Ride my Kuramotocycle!

by Dirk Brockmann , Steven Strogatz

This explorable illustrates the Kuramoto model for phase coupled oscillators. This model is used to describe synchronization phenomena in natural systems, e.g. the flash synchronization of fire flies or wall-mounted clocks.

The model is defined as a system of \(N\) oscillators. Each oscillator has a phase variable \(\theta_n(t)\) (illustrated by the angular position on a circle below), and an angular frequency \(\omega_n\) that captures how fast the oscillator moves around the circle. Initially oscillators are distributed randomly along a circle (like watches that show different times) and have different frequencies (like watches that tick at different speeds). The model introduces an interaction between oscillators that naturally yields perfect or partial synchrony.

Press play and keep on reading...

This is how it works

The Kuramoto model defines the rate of change of the state variables \(\theta_n(t)\) according to

\[\dot\theta_n = \omega_n +\frac{K}{N}\sum_m \sin(\theta_m-\theta_n). \]

The second term defines the interaction between oscillators and parameter \(K\) is the coupling strength. When \(K=0\) all oscillators are independent (This is the default setting in the control panel) and oscillators move around the circle at their natural frequency. In the display dots are shaded according to their natural frequency, brighter dots move faster than dark ones (you can switch to color using Orli's switch).

You can vary the diversity of the natural frequencies in the oscillator population using the variability slider. You can also change the number of oscillators in the population as well as the speed at which things are happening.

Observe this:

First try investigating a system in which all oscillators have identical natural frequency by turning the variability to zero. Now, all oscillators are moving at the same speed but have different phases. If you now increase the coupling strength a bit you will find that eventually all oscillators will be in phase.

Now pause the system, reset it by pressing the back button and increase the variability to an intermediate value, press play and slowly increase the coupling strength. You should see that for sufficiently large coupling the oscillators will eventually equilibrate into a state in which everyone is moving at identical angular speed but with different phases.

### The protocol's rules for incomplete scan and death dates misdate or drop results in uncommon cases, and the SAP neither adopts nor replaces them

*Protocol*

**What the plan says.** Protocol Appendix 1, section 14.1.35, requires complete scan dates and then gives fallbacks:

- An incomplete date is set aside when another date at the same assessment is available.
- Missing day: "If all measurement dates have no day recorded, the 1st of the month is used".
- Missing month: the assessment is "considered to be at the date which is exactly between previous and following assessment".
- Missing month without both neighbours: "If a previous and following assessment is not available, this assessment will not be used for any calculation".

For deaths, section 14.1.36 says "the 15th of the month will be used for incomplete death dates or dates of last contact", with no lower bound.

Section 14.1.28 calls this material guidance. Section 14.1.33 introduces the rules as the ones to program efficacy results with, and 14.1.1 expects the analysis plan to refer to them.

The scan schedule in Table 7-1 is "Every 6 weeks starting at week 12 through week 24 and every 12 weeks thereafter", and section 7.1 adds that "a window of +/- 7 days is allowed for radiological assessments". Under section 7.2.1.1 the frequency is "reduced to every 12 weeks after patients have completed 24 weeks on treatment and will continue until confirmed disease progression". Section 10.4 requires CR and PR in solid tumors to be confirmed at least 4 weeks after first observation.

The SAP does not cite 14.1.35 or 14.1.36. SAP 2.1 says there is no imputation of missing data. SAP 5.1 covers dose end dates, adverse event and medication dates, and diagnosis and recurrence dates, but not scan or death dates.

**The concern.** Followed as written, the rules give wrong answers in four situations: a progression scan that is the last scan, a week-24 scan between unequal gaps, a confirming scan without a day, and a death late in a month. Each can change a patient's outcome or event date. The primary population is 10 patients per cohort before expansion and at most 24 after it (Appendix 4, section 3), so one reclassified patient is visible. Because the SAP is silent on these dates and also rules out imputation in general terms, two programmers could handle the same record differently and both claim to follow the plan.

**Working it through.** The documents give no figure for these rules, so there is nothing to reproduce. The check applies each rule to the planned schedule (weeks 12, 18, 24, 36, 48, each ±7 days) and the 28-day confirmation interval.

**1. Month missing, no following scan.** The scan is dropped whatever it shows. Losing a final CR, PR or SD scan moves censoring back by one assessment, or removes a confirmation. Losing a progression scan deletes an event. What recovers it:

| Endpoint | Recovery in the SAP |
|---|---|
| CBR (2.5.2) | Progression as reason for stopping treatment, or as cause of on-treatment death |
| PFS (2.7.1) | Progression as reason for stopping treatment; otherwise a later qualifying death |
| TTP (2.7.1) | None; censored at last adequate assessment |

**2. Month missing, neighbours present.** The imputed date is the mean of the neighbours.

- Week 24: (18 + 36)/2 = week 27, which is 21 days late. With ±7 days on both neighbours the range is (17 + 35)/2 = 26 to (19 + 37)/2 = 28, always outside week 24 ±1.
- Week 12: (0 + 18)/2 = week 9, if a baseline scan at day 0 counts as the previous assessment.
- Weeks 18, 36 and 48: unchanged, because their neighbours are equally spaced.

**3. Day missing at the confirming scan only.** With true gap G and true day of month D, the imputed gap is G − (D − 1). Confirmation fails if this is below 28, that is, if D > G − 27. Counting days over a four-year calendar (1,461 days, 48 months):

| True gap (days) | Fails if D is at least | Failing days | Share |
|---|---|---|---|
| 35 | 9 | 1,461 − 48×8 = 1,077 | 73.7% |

the co-moving reference frame

To investigate the dynamics, it helps looking at the system in the co-moving references frame in which the observer (you) turns with the oscillators at the mean natural frequency. You can switch to the co-moving frame using the control panel.

partial synchronization

An interesting phenomenon occurs for intermediate coupling strengths and some preset variability of natural frequencies. Switch on the co-moving reference frame and try to find a value for the coupling strength such that the oscillators are sufficiently spread in equalibrium that they almost cover half a circle. You should see that many oscillators are in synchrony but that some fail to join the bulk.

The order parameter

In order to quantify the degree and onset of synchronization we can use the average position of the oscillators

\[x=\frac{1}{N}\sum_n \cos(\theta_n)\]

\[y=\frac{1}{N}\sum_n \sin(\theta_n)\]

and depict the coordinates \((x,y)\) in the plane. The length of this vector is the order parameter of the system. If all dots are scattered uniformaly around the circle the order parameter is close to zero. If they are all moving in phase it is one. You use switch on the order parameter in the control panel.


  • S. Strogatz. Sync: The Emerging Science of Spontaneous Order (Hyperion, New York, 2003).
  • Section 5.4 in Y. Kuramoto, Chemical Oscillations, Waves and Turbulence (Springer, 1984).
  • S.H. Strogatz. From Kuramoto to Crawford: Exploring the onset of synchronization in populations of coupled oscillators. Physica D 143, 1-20 (2000).